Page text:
Day-active bees, such as the honeybee, are well known for using visual landmarks to locate a favoured patch of flowers, and to find their way home again to their hive. Researchers have now found that nocturnal bees can do the same thing, despite experiencing light intensities that are more than 100 million times dimmer than daylight. The new findings, reported in the latest issue of Current Biology by a team led by Eric Warrant at Lund University, Sweden, advance our understanding of the visual powers of nocturnal animals.
The competitive and dangerous world of the tropical rainforest has driven many normally day-active animals to adopt a nocturnal lifestyle, with the cover of darkness allowing them to exploit food resources in relative peace. Several groups of bees and wasps – including the Central American halictid bee Megalopta genalis – have become nocturnal, and despite the darkness and their apparently insensitive compound eyes, they have retained remarkable visual abilities. In the new work, performed on Barro Colorado Island in Panama, the researchers used infrared night-imaging cameras to show that by performing special orientation flights, Megalopta visually learns landmarks around the nest entrance prior to foraging and uses these landmarks to locate the nest upon return. The researchers found that if landmarks were moved to a nearby site while the bee was away, upon her return she intently searched for her nest in the landmark-bearing, but wrong, location.
Despite this impressive behavioral sensitivity, optical and physiological measurements revealed that Megalopta’s eyes are only about 30 times more sensitive to light than those of day-active honeybees, woefully inadequate to account for Megalopta’s nocturnal homing abilities. A solution to this paradox may lie outside the eye. The researchers identified in the bee’s brain specialised visual cells with morphologies suited to summing light signals and intensifying the received image.
Rochester scientists discover gene controlling genetic recombination rates
23.04.2018 | University of Rochester
One step closer to reality
20.04.2018 | Max-Planck-Institut für Entwicklungsbiologie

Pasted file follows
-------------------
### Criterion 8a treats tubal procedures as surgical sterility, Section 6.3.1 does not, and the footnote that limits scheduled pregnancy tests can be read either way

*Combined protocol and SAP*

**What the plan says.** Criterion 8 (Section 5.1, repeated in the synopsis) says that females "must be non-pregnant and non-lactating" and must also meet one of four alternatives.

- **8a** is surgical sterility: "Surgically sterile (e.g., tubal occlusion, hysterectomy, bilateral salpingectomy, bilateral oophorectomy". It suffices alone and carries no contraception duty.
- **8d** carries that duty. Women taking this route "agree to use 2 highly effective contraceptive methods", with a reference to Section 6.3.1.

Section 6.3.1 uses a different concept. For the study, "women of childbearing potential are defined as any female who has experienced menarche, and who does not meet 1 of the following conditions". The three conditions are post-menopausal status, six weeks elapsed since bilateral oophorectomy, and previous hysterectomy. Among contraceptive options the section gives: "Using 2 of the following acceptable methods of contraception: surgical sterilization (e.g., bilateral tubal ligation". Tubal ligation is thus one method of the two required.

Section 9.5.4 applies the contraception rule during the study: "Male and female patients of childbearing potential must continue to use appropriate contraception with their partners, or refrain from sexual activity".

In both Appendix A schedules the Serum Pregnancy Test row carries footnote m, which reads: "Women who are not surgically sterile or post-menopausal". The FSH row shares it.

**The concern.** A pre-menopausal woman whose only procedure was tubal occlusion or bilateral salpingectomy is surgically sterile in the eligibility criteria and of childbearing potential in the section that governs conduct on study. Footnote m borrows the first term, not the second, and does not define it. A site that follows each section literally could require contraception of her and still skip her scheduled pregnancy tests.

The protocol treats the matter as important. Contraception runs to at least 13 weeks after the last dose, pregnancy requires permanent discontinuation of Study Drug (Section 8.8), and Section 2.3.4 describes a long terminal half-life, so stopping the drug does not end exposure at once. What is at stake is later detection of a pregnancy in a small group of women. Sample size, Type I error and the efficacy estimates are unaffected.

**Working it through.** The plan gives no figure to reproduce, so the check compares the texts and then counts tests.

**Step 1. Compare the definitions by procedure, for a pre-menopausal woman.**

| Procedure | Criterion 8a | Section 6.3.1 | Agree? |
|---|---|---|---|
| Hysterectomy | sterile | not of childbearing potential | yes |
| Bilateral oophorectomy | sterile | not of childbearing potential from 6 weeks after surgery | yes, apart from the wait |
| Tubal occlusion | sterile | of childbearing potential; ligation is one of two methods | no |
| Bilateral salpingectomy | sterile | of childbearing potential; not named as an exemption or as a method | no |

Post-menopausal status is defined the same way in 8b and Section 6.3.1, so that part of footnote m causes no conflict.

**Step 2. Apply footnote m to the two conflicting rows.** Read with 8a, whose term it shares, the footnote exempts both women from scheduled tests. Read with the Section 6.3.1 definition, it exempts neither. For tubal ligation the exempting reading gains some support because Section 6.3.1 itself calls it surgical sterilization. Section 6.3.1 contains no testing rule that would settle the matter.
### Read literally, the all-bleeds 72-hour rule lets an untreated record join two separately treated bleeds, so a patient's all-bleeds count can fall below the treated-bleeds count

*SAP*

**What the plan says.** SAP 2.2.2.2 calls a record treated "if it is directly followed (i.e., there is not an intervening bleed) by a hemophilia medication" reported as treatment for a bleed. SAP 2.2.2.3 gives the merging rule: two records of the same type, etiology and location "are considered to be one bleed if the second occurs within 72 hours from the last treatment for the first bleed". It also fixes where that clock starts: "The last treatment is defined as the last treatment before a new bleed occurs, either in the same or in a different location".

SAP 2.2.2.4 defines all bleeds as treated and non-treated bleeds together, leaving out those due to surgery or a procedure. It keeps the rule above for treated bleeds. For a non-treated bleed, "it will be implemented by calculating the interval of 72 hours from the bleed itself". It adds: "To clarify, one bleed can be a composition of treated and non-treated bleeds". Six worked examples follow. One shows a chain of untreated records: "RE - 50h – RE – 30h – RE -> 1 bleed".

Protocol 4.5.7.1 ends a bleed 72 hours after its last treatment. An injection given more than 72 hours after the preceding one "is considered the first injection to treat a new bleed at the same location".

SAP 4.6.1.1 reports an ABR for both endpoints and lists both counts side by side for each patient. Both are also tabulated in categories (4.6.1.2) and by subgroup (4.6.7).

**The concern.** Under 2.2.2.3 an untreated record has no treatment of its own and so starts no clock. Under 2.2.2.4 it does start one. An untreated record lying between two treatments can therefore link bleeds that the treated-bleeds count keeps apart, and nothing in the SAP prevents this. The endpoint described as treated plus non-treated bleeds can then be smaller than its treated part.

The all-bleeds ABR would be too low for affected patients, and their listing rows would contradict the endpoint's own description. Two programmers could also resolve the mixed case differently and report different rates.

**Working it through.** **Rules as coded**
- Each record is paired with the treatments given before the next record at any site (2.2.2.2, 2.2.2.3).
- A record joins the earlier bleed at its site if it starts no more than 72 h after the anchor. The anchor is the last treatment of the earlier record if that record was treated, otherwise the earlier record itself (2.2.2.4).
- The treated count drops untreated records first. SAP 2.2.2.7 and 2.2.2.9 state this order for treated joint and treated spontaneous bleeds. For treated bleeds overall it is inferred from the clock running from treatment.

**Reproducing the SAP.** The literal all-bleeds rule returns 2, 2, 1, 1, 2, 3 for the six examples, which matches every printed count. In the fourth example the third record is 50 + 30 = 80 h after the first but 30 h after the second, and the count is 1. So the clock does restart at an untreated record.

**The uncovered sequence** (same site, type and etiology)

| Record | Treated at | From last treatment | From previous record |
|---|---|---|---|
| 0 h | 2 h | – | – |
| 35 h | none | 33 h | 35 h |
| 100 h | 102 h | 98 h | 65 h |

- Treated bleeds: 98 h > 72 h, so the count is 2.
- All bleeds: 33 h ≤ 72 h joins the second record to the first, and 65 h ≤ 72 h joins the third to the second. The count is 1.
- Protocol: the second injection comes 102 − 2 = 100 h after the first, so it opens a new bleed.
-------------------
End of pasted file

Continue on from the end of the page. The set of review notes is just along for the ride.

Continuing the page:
Physicists at the Laboratory for Attosecond Physics, which is jointly run by Ludwig-Maximilians-Universität and the Max Planck Institute of Quantum Optics, have developed a high-power laser system that generates ultrashort pulses of light covering a large share of the mid-infrared spectrum. The researchers envisage a wide range of applications for the technology – in the early diagnosis of cancer, for instance.
Molecules are the building blocks of life. Like all other organisms, we are made of them. They control our biorhythm, and they can also reflect our state of...
University of Connecticut researchers have created a biodegradable composite made of silk fibers that can be used to repair broken load-bearing bones without the complications sometimes presented by other materials.
Repairing major load-bearing bones such as those in the leg can be a long and uncomfortable process.
Study published in the journal ACS Applied Materials & Interfaces is the outcome of an international effort that included teams from Dresden and Berlin in Germany, and the US.
Scientists at the Helmholtz-Zentrum Dresden-Rossendorf (HZDR) together with colleagues from the Helmholtz-Zentrum Berlin (HZB) and the University of Virginia...
Novel highly efficient and brilliant gamma-ray source: Based on model calculations, physicists of the Max PIanck Institute for Nuclear Physics in Heidelberg propose a novel method for an efficient high-brilliance gamma-ray source. A giant collimated gamma-ray pulse is generated from the interaction of a dense ultra-relativistic electron beam with a thin solid conductor. Energetic gamma-rays are copiously produced as the electron beam splits into filaments while propagating across the conductor. The resulting gamma-ray energy and flux enable novel experiments in nuclear and fundamental physics.
The typical wavelength of light interacting with an object of the microcosm scales with the size of this object. For atoms, this ranges from visible light to...
Stable joint cartilage can be produced from adult stem cells originating from bone marrow. This is made possible by inducing specific molecular processes occurring during embryonic cartilage formation, as researchers from the University and University Hospital of Basel report in the scientific journal PNAS.
Certain mesenchymal stem/stromal cells from the bone marrow of adults are considered extremely promising for skeletal tissue regeneration. These adult stem...
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23.04.2018 | Physics and Astronomy
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